How old are my tires?
Have you ever wondered, just how old are my tires? It is easy to identify when a tire was manufactured by reading its Tire Identification Number (or serial number).
Unlike vehicle identification numbers (VINs) and serial numbers used to identify one specific item, Tire Identification Numbers are more accurately batch codes that identify the week and year that the tire was produced.
The U.S. Department of Transportation (DOT) National Highway Traffic Safety Administration (NHTSA) requires that Tire Identification Numbers be a combination of the letters DOT, followed by eight to thirteen letters and/or numbers that identify the manufacturing location, tire size, manufacturer’s code, and the week and year that the tire was manufactured.
Tires Manufactured Before 2000
The Tire Identification Number for tires produced prior to 2000 was based on the assumption that tires would not be in service for ten years. While they were required to provide the same information as today’s tires, the week and year the tire was produced was contained in the last three digits. The 2 digits used to identify the week a tire was manufactured immediately preceded a single digit used to identify the year.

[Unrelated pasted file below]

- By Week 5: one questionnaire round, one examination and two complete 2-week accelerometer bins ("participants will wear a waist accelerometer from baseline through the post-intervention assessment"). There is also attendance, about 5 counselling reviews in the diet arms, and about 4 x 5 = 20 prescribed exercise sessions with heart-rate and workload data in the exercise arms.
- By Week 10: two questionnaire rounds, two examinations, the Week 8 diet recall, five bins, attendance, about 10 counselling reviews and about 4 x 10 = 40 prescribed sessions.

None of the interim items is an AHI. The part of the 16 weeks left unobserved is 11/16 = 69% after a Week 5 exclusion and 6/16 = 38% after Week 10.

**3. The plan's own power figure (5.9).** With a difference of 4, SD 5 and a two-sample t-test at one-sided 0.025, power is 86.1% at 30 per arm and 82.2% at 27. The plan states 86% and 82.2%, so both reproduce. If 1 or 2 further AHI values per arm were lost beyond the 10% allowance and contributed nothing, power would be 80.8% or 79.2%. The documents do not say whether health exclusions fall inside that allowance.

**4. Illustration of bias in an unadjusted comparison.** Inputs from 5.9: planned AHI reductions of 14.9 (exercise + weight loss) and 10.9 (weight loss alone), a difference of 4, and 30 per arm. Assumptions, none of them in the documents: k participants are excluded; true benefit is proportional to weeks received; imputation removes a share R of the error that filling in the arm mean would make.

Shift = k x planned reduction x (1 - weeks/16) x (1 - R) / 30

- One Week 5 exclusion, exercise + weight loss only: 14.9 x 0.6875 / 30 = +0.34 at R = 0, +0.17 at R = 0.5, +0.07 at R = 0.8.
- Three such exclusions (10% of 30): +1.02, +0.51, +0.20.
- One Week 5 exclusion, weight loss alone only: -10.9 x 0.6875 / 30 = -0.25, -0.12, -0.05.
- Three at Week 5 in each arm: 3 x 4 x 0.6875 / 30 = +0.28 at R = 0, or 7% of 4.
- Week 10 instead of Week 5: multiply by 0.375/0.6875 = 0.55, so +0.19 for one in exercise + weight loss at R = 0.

Example of a tire manufactured before 2000 with the earlier Tire Identification Number format:
In this example: DOT MDU4 DMA 032
Manufactured during the 03rd week of the year
Manufactured during the 2nd year of the decade
While the previous Tire Identification Number format identified that a tire was produced in the 2nd year of a decade, there was no universal identifier that confirmed which decade.
Editor’s Note: To identify tires manufactured in the 90s, a decade symbol (a triangle on its side) is located at the end of the DOT serial number.
Tires Manufactured Since 2000
Since 2000, the week and year the tire was produced has been provided by the last four digits of the Tire Identification Number with the 2 digits being used to identify the week followed by the 2 digits used to identify the year.
Example of a tire manufactured since 2000 with the current Tire Identification Number format:
In this example: DOT R800 DDJR 2815
Manufactured during the 28th week of the year
Manufactured during 2015